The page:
Mud Club’s Empty Bowls Event goes virtual


Each bowl is engraved to show that it’s a part of the Empty Bowls event. Photo by Meliha Anthony.

Saraya Velez, Former Deputy Sports Editor

The Emmaus High School Mud Club presented their recently released bowls for the 10th anniversary of their annual Empty Bowls event with it being one of the most successful years amid the COVID-19 pandemic.

Apart from working on bowls for the Empty Bowls event, the Emmaus High School club also creates other ceramic pieces from plates, to birdhouses, to marionette-like figures. The EHS Mud Club added their own kick to Empty Bowls. There’s an engraving in each bowl that signifies that it is a bowl that is a part of the Empty Bowls event.

Empty Bowls first began in 1990 and is seen as a pioneering service project that first took place at Lahser High School in Bloomfield Hills, Michigan. It was led by art teacher John Hartom as a way to encourage students’ to be involved in a local food drive. The idea was to host a lunch where students could create ceramic bowls that would then be used for soup that faculty and staff could eat from. From this lunch, students would ask for donations to raise money for the food drive according to 

To accelerate the process, EHS art teacher Lisa Caruso creates the bowls while students in Mud Club glaze them. She says that by doing this, it allows for more bowls to be made and a smoother process overall. Behind the scenes, arrangements are made for pickup and delivery of bowls by Caruso since students are not permitted to do so due to COVID-19 regulations. Caruso describes this year’s challenges as “different” than others.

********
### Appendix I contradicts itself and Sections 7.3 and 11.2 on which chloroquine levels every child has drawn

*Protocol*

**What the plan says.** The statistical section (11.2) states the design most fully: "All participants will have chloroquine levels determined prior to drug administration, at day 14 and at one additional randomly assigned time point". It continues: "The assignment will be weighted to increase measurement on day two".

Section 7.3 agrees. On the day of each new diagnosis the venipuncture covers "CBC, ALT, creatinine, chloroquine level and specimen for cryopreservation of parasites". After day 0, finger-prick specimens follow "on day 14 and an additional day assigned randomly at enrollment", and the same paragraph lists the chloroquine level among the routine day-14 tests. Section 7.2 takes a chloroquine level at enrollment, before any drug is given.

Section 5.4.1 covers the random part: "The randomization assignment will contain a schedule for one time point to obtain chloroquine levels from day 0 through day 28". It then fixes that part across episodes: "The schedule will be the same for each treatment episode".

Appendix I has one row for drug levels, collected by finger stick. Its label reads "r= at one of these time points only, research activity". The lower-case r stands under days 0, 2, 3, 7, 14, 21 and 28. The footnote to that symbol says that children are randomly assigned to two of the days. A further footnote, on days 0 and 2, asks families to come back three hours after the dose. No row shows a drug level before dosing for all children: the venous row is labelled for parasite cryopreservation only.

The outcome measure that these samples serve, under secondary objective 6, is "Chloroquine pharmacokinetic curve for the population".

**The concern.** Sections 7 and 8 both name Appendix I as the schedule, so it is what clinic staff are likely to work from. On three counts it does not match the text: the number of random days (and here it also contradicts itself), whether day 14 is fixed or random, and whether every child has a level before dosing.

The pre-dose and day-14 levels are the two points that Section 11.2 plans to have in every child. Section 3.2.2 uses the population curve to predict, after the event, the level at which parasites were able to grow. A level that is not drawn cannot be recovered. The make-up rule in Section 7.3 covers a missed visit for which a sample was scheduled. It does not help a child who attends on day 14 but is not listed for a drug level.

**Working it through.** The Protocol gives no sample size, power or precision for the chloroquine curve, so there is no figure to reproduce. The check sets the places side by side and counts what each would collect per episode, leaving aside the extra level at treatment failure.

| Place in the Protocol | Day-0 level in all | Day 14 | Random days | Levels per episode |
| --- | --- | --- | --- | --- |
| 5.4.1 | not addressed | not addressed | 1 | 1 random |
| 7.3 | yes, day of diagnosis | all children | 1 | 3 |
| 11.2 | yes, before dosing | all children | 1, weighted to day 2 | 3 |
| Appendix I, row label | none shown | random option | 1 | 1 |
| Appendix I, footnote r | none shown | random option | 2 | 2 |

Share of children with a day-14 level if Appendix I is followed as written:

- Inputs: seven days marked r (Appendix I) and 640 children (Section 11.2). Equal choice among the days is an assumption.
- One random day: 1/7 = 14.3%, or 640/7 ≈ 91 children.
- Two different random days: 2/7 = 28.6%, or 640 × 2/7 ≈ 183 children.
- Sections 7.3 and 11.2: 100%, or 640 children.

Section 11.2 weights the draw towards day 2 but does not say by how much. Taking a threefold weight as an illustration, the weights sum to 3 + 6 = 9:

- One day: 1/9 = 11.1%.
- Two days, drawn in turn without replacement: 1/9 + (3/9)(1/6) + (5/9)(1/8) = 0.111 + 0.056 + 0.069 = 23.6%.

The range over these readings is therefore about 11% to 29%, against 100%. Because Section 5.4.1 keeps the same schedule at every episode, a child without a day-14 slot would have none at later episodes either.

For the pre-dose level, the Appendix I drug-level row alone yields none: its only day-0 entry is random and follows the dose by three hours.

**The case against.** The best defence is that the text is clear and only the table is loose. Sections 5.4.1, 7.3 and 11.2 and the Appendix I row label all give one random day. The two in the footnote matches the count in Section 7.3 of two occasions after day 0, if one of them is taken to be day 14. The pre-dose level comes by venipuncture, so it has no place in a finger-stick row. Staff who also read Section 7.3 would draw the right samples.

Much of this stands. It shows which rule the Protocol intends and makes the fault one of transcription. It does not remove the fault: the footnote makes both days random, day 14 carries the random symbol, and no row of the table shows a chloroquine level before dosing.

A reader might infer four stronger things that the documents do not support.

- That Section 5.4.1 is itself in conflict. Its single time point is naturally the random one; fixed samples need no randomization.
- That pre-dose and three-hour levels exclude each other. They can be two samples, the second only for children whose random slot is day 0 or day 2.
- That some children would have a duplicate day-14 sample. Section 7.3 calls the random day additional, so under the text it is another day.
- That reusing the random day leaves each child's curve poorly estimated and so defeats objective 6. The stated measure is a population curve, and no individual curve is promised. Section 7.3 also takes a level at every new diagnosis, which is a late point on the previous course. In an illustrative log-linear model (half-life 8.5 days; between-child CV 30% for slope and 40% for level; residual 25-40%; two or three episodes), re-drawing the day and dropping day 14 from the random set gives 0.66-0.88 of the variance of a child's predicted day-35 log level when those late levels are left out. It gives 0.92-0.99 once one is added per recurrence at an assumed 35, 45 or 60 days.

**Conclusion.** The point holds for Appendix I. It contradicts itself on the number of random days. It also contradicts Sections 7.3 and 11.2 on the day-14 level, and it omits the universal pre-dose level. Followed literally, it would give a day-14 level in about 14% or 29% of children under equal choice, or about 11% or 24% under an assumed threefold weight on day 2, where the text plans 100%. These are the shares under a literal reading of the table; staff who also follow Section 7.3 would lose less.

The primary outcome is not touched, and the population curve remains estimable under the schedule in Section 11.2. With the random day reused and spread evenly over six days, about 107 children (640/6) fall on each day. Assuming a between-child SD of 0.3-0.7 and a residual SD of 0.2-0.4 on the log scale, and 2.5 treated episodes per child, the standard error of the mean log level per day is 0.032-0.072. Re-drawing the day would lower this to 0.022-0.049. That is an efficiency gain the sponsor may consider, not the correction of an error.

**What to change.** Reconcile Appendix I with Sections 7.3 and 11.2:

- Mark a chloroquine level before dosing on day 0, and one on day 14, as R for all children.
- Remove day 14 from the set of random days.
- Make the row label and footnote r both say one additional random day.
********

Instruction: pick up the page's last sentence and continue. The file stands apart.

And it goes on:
The event began in different locations before moving to EHS. The first two years, it was held at the McKenzie Institute before relocating to Eyer Middle School and finally EHS. According to Caruso, the load was more manageable and the event saw greater success when held in the EHS cafeteria. When held in different locations, Caruso and the Mud Club would have to pack up the bowls into boxes and transport them but now, they only have to be taken on a cart down to the cafeteria.

In previous years, there would be a countdown for the annual event but this year it was ongoing. Instead of the students in Mud Club being a part of the creation of the bowls, they were only able to decorate them. This was due to the time constraints between the release of each of the bowls. Before the COVID-19 pandemic, they would be able to help in the bowl-making process but given the current circumstances, it placed a heavier weight on Caruso. 

The purpose of this event is to raise funds and spread awareness for families who experience hunger. In Pennsylvania, one in seven children experience food insecurity while one in nine experience it overall according to Feeding America. Apart from individuals who experience food insecurity, Feeding America also estimates that one-third of families in Pennsylvania rely on the Supplemental Nutrition Assistance Program to sustain their need for food. These families, as well as others, facing hunger in Pennsylvania are estimated to need $737 million to collectively combat hunger.